The forest history in India is fraught with struggles between the forest dwelling communities and the state. While the state usurped power over forests, excluding the communities and privileging commercial interests; the alienation of communities from their own land and homes resulted in mobilization across different sites. The movement for protection of forest commons assumed significance through the decade of 1970s that saw the famous Chipko movement in Uttarakhand and other forms of resistance across the country. The demand upon the forests that had intensified with subsistence, commercial and urbanization pressures, further enhanced with pressures of globalization. The consequent environmental degradation and dispossession of the communities of their resources resulted in varieties of environmentalism. In the arena of environmental conflict, Central India has been a hotbed of contest with forcible evictions, increasing base of extractive industries and steady militarization. The tribal communities in Central India faced serious threat from a monolithic state as it prioritized ‘national development’ goals over social equity and environmental justice. Rooted in this inequity was widespread discontent and social mobilization across the forested landscape. The local mobilization in Baiga Chak area of Central India clearly marked recognition of their socio-cultural embeddedness in their natural setting, particularly forest. What was unique in this movement was the uprising of Baiga women to assert their rights over the forest contrary to their traditionally defined role. It gradually led to collectivization of demand for recognition of Baiga communities’ historical relationship and claims over forest resource. Using the framework of Feminist Political Ecology, this paper examines Baiga women’s movement against Forest Department’s unlawful practices in Baiga Chak region of Central India. Using a case-based approach, the paper addresses the following questions: What factors led to the feminized grassroots environmental movement? How have women’s bargaining power and gender relations evolved at the local level consequently? What effect does women’s resistance have on community governed forest systems? In response to state usurpation that threatened the livelihood and household well-being, Baiga women collectively struggled to regain control over local forest resources. The analysis of this gendered environmental movement establishes an intersection between local structural, economic and ecological concerns and signals possibility of several gendered social movements in contested resource geographies.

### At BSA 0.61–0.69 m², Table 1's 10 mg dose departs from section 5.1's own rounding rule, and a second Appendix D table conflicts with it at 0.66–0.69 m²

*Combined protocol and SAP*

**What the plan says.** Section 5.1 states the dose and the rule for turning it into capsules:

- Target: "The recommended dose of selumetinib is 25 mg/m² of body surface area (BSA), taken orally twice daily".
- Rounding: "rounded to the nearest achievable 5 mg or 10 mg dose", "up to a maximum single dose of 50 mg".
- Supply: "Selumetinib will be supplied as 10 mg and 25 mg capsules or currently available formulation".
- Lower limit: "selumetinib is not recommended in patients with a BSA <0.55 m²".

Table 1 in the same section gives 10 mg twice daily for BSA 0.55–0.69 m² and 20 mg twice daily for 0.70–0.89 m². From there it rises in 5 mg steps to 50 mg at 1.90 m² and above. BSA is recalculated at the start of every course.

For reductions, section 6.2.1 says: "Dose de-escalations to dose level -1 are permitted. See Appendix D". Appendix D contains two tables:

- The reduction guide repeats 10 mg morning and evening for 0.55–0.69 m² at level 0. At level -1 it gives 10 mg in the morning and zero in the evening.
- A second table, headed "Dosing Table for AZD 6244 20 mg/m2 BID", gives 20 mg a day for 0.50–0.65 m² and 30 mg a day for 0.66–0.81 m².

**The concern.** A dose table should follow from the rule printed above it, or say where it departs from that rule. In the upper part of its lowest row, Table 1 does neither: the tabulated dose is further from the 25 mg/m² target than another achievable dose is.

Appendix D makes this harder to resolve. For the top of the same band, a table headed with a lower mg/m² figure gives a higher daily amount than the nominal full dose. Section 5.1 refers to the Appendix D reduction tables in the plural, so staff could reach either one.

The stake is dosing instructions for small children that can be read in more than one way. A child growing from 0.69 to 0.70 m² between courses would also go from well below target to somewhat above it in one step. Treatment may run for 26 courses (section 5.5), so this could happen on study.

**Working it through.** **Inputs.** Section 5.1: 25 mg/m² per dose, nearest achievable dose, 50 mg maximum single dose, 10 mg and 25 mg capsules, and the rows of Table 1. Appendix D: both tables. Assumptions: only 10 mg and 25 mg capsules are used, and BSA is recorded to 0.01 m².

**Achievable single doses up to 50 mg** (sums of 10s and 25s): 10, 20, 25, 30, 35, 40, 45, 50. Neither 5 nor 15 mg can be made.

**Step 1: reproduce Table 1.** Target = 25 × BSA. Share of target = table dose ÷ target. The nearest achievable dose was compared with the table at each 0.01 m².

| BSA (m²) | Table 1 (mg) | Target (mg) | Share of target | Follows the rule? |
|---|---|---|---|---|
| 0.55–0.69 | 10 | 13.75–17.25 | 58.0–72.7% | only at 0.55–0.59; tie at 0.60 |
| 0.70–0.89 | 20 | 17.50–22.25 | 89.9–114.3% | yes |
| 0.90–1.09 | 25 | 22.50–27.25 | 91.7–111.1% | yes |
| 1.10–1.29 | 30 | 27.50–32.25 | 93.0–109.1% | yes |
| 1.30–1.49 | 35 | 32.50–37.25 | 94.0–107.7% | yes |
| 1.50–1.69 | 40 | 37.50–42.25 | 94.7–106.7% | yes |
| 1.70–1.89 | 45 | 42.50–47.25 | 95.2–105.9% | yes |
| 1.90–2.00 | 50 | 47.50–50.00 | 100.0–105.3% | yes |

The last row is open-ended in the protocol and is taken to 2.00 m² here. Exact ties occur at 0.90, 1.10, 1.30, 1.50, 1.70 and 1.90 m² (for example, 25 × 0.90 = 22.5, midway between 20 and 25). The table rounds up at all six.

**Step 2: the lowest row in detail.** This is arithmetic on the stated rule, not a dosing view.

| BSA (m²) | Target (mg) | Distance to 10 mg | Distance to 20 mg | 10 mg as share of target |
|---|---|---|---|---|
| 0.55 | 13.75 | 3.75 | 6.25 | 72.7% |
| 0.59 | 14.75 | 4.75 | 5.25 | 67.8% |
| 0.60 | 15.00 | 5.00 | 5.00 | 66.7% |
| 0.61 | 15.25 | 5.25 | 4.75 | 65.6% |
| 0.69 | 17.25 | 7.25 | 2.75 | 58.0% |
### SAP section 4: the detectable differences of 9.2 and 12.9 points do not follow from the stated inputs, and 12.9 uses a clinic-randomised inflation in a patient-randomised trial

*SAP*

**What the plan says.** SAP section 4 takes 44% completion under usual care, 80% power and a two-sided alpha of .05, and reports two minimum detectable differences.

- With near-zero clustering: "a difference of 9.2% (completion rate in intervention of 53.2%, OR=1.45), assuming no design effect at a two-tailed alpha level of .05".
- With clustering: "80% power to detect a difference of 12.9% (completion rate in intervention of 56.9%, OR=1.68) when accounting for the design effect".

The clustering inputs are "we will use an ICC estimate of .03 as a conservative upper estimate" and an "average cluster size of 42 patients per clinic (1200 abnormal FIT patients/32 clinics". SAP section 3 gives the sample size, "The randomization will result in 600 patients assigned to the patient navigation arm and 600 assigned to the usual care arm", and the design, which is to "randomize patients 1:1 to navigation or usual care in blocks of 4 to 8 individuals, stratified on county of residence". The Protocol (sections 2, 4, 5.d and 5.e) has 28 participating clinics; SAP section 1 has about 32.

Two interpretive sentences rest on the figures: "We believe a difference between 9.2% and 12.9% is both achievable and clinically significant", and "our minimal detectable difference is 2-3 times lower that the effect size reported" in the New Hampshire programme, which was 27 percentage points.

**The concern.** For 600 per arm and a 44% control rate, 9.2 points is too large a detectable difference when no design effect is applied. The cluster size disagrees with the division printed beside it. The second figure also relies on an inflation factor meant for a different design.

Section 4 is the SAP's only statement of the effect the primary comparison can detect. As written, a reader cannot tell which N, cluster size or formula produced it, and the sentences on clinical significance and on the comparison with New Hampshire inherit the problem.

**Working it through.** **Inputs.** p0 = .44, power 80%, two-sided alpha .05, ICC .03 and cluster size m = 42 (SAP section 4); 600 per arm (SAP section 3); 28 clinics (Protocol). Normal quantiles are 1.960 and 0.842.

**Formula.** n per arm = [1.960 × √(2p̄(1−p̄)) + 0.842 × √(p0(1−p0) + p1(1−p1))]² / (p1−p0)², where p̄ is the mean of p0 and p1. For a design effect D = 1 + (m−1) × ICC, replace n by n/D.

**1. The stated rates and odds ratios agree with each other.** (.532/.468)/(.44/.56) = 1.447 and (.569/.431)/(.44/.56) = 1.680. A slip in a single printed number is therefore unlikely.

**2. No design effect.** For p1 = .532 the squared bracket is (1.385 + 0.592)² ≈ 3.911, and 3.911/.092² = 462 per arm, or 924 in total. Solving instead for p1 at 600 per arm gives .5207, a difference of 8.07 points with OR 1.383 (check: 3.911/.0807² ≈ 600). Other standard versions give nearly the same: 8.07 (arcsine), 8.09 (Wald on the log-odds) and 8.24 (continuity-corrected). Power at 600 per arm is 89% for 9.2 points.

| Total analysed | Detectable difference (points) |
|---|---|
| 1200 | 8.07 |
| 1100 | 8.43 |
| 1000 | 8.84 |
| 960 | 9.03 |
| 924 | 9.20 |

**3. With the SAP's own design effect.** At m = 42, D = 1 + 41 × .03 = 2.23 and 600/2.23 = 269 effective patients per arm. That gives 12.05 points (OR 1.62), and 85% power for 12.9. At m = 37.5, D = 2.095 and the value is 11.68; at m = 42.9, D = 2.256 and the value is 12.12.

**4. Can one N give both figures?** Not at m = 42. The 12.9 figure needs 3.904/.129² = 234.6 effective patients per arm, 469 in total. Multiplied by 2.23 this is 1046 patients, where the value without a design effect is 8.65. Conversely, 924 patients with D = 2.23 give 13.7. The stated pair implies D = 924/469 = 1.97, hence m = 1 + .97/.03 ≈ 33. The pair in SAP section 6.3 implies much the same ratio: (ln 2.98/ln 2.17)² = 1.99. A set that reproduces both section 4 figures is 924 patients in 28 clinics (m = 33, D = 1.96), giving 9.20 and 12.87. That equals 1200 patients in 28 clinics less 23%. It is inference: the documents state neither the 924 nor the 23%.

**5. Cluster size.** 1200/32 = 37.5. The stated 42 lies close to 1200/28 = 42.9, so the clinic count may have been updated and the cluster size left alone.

Keywords: women's movements, feminist political ecology, gender roles and relations, forest commons